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‘Imagine’: How John And Yoko’s Provocative Anthem Became A Hymn For Peace

Written during a tumultuous period, ‘Imagine’ is a stirring anthem that challenges listeners as much as it assuages them during times of need.

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photo by Peter Fordham COPYRIGHT Yoko Ono web optimised 1000
Photo: Peter Fordham © Yoko Ono

In times of trouble and grief, there is one song that millions of people turn to for inspiration and solace: John Lennon and Yoko Ono’s ‘Imagine’.

Leading musicians often reach for the song in moments of need. When Stevie Wonder was told of the death of Senator John McCain in August 2018, during a concert in Atlanta, he broke into a beautiful version of Lennon’s masterpiece, released as a single on 11 October 1971. Though the song was banned from radio in the immediate aftermath of 9/11, Neil Young recognised its potency, singing it at a memorial concert, America: Tribute To Heroes. Coldplay performed a version after the terrorist attacks in Paris in 2015. Following discord around North Korea in 2018, ‘Imagine’ was the natural choice for a group of Korean musicians to perform at the opening ceremony of the Winter Olympics. A new 4k remaster of the iconic video, with remastered audio from 2018’s Imagine: The Ultimate Collection box set, further heightens the song’s impact today.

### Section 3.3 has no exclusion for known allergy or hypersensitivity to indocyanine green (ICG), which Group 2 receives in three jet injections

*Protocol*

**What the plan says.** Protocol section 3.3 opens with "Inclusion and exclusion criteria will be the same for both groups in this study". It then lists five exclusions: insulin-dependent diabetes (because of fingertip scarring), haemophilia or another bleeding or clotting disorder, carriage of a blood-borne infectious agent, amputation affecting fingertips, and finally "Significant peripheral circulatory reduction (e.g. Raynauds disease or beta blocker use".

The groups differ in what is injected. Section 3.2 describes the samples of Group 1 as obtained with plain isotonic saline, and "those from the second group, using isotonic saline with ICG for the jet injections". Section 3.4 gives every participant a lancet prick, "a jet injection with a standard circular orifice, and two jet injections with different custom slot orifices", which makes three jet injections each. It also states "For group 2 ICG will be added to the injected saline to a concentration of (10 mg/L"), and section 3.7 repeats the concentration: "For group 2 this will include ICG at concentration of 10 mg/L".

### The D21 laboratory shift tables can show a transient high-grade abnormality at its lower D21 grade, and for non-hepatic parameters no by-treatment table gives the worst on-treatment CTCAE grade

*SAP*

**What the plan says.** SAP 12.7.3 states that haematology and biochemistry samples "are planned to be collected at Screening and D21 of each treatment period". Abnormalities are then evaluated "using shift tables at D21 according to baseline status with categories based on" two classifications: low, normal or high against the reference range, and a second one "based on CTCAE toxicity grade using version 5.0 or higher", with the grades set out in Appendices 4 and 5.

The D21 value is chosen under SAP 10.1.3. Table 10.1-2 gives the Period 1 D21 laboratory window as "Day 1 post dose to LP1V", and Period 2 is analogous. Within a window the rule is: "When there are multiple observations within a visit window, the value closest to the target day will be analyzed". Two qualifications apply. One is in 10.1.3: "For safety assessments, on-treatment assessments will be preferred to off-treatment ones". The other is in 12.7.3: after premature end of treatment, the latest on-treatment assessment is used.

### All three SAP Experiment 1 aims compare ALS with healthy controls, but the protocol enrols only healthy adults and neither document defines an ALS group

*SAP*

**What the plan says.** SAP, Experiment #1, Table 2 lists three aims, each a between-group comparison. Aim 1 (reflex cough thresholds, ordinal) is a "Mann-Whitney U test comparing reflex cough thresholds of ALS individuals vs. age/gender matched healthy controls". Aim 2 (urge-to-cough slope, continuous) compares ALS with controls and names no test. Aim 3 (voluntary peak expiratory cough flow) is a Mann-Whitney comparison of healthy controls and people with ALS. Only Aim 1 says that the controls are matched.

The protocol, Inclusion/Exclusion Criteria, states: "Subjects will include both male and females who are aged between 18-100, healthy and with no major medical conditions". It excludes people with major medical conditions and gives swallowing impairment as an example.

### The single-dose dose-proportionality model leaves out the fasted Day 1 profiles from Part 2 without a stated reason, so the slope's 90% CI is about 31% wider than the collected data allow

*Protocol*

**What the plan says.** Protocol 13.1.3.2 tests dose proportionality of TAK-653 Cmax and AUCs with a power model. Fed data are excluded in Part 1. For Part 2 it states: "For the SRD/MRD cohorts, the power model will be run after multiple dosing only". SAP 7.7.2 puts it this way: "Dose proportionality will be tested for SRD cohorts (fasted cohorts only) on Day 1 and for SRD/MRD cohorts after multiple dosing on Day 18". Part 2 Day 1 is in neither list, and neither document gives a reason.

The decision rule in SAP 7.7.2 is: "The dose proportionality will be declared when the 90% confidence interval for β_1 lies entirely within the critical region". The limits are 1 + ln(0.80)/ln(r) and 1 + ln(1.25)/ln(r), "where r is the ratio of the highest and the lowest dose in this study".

“An ad campaign for peace”

Lennon described the song as “an ad campaign for peace”, and it is no surprise that his moving anthem is such a beacon for those who long for global harmony. ‘Imagine’, written in March 1971, during the Vietnam War, has become a permanent protest song and a lasting emblem of hope.

When his widow, Yoko Ono, along with son Sean Lennon, was in New York’s Central Park at the start of September 2018 to celebrate the US Postal Service’s release of a stamp honouring the late Beatle, the song that she made reference to was ‘Imagine’, which charts above any Beatles material on the official Phonographic Performance Limited list of streamed songs.

What is it that makes ‘Imagine’ such a brilliant recording? From the opening bars of Lennon playing the piano, the song arouses a stirring emotional response. There is also the clever way the track is produced – by John and Yoko, along with the maestro Phil Spector – which brings out the best in Lennon’s plaintive, vulnerable vocals. The subtly beautiful strings, written by Lennon, orchestrated by Torrie Zito and performed by The Flux Fiddlers, play their part in making this song the creative peak of John and Yoko’s professional partnership.

A love song to humanity

The song was first inspired by Ono’s poetry in her 1964 book, Grapefruit. In the poem ‘Cloud Piece’ Yoko wrote, “Imagine the clouds dripping, dig a hole in your garden to put them in.” Lennon later said: “‘Imagine’ should be credited to Lennon/Ono. A lot of it – the lyric and the concept – came from Yoko, but in those days, I was a bit more selfish, a bit more macho, and I sort of omitted her contribution, but it was right out of Grapefruit.”